Hollywood's 10 Most Realistic Gunfights, No. 5-1

Hollywood's 10 Most Realistic Gunfights, No. 5-1

Last week we revealed No. 10-6 of Hollywood's Most Realistic gunfights, this week we take a look at the rest of the list.

Hollywood\'s 10 Most Realistic Gunfights--5-1

#5--Blood Diamond (2006)--\"Don'™t run, you'™ll only die tired\"

#5--Blood Diamond (2006)--\"Don'™t run, you'™ll only die tired\"
I walked into this movie not expecting much more than a drama, maybe with a little action, and was blown away. I wasn'™t the only one, and it garnered 5 Academy Award nominations. Not only is it an excellent drama about the African diamond trade, it features a spot-on performance by (whodathunkit?) Leonardo DiCaprio as a mercenary. The climax of the movie is itself an excellent scene, and arguably the best in the movie, but not the most realistic — that has to go to another.

DiCaprio and Djimon Hounsou are trying to make their way cross country without getting killed, and come to a bridge they have to cross with two guards. DiCaprio is armed only with a pistol, the sentries AK-47s. Using a ruse DiCaprio gets to within about 10 yards of the guards and then centerpunches each of them. He then shoots each of them once more as they lay on the ground. A third guard pops his head out, sees what happened, and takes off running. Instead of running after him with his pistol, DiCaprio calmly walks up to a fallen guard, picks up his rifle, and takes the fleeing guard down at distance with a carefully aimed three round burst. Admittedly, not much of a gunfight as DiCaprio was the only one to get off any rounds, but isn't that a good sign you're doing things the right way?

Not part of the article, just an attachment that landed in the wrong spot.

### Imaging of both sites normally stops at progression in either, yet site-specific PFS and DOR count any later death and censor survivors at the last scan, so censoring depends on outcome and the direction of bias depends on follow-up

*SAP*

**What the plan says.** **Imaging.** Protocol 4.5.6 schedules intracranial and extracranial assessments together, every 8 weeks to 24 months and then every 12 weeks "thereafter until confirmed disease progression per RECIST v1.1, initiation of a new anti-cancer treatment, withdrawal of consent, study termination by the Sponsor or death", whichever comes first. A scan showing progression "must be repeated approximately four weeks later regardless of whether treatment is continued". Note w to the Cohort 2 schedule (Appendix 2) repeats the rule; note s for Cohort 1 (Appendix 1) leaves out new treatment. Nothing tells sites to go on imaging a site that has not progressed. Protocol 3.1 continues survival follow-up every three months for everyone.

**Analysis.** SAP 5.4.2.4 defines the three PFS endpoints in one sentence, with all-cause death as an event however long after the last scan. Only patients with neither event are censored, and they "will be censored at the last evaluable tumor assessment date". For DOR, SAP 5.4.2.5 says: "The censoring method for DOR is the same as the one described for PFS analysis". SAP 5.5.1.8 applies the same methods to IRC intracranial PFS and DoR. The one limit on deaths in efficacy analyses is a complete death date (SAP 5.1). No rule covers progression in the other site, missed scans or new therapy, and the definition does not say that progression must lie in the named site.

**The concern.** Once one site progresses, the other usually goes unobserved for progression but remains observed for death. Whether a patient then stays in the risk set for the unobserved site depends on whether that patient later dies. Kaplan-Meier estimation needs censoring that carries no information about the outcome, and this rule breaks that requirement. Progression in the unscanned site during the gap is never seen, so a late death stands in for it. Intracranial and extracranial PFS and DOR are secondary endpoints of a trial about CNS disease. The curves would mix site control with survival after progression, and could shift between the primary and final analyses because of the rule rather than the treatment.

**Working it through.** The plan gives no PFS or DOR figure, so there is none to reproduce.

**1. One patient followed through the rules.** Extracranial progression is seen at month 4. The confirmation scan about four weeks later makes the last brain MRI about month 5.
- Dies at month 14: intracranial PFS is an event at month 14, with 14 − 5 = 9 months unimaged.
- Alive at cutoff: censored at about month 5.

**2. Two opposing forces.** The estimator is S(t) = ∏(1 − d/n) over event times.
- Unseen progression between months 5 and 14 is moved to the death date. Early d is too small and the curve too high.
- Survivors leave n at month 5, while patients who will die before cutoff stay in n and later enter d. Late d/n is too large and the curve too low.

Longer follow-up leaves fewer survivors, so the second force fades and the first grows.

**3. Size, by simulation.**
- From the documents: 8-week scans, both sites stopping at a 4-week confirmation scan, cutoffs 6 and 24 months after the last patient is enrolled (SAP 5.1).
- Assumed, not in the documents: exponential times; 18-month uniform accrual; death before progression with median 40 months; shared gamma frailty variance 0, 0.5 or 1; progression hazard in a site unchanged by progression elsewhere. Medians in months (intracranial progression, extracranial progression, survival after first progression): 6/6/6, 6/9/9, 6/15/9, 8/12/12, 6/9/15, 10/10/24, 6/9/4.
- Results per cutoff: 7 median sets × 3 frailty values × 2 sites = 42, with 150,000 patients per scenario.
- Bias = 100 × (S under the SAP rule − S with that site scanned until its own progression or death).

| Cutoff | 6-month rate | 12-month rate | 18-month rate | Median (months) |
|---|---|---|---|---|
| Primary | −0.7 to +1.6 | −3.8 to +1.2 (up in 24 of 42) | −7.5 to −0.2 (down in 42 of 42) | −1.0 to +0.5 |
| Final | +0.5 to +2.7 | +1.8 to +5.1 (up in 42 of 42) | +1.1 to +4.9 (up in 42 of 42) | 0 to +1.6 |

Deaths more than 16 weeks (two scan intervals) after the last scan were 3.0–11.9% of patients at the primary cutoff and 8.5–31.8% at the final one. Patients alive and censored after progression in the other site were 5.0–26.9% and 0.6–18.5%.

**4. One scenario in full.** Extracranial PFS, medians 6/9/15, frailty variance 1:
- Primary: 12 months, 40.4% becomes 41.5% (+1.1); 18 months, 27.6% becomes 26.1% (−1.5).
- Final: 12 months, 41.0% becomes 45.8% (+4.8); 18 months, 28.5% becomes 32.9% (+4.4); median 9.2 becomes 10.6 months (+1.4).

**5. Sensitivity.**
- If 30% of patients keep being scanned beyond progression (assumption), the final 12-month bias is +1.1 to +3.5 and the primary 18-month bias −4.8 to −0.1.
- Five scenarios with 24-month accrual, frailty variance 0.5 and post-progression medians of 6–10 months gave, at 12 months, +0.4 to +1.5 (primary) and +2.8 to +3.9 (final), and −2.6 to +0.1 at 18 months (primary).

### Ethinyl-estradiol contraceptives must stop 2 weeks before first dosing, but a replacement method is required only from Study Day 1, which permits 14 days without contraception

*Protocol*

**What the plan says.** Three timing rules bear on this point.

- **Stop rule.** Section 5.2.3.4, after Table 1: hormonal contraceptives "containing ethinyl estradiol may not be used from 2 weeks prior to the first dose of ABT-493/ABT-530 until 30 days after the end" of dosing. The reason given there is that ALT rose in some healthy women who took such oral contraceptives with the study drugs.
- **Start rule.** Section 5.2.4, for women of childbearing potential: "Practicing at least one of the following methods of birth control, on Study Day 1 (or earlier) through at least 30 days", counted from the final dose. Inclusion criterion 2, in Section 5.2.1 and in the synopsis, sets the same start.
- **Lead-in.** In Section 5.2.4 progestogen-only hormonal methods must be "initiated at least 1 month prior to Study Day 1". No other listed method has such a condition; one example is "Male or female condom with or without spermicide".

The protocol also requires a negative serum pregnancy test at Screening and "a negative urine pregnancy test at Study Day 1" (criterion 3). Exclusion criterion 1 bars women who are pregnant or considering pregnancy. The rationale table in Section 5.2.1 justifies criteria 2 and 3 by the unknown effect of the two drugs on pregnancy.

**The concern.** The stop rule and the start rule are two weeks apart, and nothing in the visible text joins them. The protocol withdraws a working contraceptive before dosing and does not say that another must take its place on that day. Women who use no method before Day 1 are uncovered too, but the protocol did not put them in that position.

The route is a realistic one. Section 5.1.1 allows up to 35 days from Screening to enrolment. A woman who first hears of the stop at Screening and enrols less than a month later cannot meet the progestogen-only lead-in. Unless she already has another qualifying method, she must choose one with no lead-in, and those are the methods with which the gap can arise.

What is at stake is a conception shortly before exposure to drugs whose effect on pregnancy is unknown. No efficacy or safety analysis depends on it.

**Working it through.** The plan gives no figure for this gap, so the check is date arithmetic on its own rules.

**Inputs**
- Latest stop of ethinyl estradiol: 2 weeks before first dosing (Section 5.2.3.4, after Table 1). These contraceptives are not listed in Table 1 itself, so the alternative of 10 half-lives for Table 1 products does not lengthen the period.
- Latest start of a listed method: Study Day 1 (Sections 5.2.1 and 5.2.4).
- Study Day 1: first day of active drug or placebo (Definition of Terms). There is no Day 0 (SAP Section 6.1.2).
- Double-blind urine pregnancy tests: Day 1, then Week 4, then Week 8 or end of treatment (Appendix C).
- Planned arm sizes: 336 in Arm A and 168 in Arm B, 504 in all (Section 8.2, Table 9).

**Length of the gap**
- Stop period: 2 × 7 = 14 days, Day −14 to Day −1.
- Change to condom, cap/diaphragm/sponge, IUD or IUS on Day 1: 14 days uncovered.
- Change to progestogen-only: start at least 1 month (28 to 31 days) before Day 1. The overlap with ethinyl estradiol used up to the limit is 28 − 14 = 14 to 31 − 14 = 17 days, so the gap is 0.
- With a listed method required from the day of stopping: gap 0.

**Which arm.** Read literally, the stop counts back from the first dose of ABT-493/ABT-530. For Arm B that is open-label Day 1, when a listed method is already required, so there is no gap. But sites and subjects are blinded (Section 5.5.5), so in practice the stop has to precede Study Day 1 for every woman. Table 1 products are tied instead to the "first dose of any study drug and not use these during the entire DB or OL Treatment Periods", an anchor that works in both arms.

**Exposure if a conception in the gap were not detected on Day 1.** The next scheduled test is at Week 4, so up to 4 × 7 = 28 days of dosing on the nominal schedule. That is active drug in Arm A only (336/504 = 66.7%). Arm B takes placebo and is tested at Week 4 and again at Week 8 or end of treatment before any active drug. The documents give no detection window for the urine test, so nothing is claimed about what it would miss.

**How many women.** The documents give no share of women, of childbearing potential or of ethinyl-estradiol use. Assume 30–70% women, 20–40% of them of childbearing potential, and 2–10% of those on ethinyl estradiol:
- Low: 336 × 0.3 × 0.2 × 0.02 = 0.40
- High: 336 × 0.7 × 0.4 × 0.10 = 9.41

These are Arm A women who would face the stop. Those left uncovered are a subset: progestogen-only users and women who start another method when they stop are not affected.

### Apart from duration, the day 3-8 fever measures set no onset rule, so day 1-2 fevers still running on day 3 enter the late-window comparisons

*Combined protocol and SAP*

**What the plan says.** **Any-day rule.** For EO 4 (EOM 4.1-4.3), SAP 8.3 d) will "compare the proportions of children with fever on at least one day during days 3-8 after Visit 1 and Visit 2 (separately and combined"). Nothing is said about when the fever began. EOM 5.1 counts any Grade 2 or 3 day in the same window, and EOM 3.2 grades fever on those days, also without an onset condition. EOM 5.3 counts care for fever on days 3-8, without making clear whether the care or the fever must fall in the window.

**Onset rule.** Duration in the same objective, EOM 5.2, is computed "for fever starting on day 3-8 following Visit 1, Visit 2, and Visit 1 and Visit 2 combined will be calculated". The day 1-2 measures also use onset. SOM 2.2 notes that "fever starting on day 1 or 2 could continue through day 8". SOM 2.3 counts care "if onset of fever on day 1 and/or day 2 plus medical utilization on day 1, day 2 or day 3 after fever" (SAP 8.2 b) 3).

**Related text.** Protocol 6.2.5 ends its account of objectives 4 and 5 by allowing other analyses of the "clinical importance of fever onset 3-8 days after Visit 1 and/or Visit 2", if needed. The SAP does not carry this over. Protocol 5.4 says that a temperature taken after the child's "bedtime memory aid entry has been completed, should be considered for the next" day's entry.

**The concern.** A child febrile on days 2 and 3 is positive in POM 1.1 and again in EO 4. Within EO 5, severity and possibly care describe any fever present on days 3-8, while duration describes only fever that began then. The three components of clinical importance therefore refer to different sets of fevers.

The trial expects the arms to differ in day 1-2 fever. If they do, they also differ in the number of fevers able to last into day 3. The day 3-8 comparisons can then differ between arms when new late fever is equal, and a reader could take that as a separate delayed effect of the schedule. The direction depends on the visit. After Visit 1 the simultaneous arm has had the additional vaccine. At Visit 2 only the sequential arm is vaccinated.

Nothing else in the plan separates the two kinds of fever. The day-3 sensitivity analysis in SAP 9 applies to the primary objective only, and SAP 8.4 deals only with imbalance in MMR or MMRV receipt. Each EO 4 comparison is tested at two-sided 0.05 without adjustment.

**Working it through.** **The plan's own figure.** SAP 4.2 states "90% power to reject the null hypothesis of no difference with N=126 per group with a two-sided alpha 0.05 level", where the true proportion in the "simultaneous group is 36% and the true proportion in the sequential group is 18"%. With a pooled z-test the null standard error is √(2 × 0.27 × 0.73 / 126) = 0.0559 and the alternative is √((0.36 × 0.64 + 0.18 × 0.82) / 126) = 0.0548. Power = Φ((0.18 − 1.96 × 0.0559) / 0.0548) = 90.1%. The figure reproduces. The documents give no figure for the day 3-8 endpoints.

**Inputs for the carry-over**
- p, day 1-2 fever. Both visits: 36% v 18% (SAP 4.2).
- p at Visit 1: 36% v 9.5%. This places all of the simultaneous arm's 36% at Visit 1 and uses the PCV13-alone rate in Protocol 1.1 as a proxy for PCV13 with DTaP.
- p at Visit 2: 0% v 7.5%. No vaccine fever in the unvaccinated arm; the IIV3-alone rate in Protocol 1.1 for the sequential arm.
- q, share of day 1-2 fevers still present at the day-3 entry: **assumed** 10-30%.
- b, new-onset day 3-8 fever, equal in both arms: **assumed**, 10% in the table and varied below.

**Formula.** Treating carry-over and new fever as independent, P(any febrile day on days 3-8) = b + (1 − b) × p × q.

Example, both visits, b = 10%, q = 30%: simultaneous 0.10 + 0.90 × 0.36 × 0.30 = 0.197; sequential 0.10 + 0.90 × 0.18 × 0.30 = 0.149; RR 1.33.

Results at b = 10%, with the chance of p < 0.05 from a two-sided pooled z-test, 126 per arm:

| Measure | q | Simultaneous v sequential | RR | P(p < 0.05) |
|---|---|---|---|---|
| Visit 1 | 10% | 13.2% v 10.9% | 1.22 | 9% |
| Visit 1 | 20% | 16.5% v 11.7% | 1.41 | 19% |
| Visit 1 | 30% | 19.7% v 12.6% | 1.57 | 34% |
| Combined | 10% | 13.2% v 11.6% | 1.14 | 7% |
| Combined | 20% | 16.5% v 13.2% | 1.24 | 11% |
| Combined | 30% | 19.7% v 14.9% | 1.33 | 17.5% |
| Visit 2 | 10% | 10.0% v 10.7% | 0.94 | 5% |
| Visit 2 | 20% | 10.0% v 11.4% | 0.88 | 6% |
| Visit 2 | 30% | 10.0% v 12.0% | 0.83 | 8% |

YouTube has age restricted this scene. You can view the clip here.

#4--Proof of Life (2000)--\"Go Loud\"

#4--Proof of Life (2000)--\"Go Loud\"


Proof of Life is another one of those movies where I went in not expecting much and was totally blown away. Russell Crowe stars as a former SAS operator now working K&R (Kidnap and ransom) jobs for an insurance company — his job is to negotiate a deal to get the person back safely. Meg Ryan stars as the wife of the kidnapped American executive.

This movie didn'™t do as well as hoped for at the box office, even with the combined star power of Crowe and Ryan. I know why — it'™s realistic! Crowe spends most of the movie on the phone trying to negotiate for the safe release of the hostage, and even though he is attracted to Meg Ryan'™s character, he'™s a complete professional and doesn'™t act on it. There were rumors flying around at the time that the same thing didn'™t happen off camera, and maybe some moviegoers were hoping for some steamy onscreen action. They got it, but maybe it wasn'™t the kind of action they were hoping for.

Through a fluke of luck Crowe discovers the location of the guerrilla base camp where the hostage is being held. He assembles a small team, with the hope of getting the hostage out without firing a shot — and they almost succeed. Tactics, weapons handling, mindset, planning — all of it is spot on, even down to the proper way to cut a sentry'™s throat. David Caruso has a small but great role as an adrenaline junkie with a yen for short-barrel Benelli shotguns.

#3The Kingdom (2007)--\"This is a Very Bad Neighborhood\"

#3The Kingdom (2007)--\"This is a Very Bad Neighborhood\"


Having a bit role in Michael Mann'™s Collateral just before helming this film was a very good thing for Director Peter Berg, because he apparently went above and beyond to ensure technical accuracy in what is essentially a police procedural'¦..sort of.

When terrorists attack the American compound in Saudi Arabia, an FBI evidence team headed by Jamie Foxx manages to convince the Saudi authorities to let them help with the investigation of the bomb site. Most of the movie is the characters butting heads with the locals while trying to do their jobs in a politically-charged situation.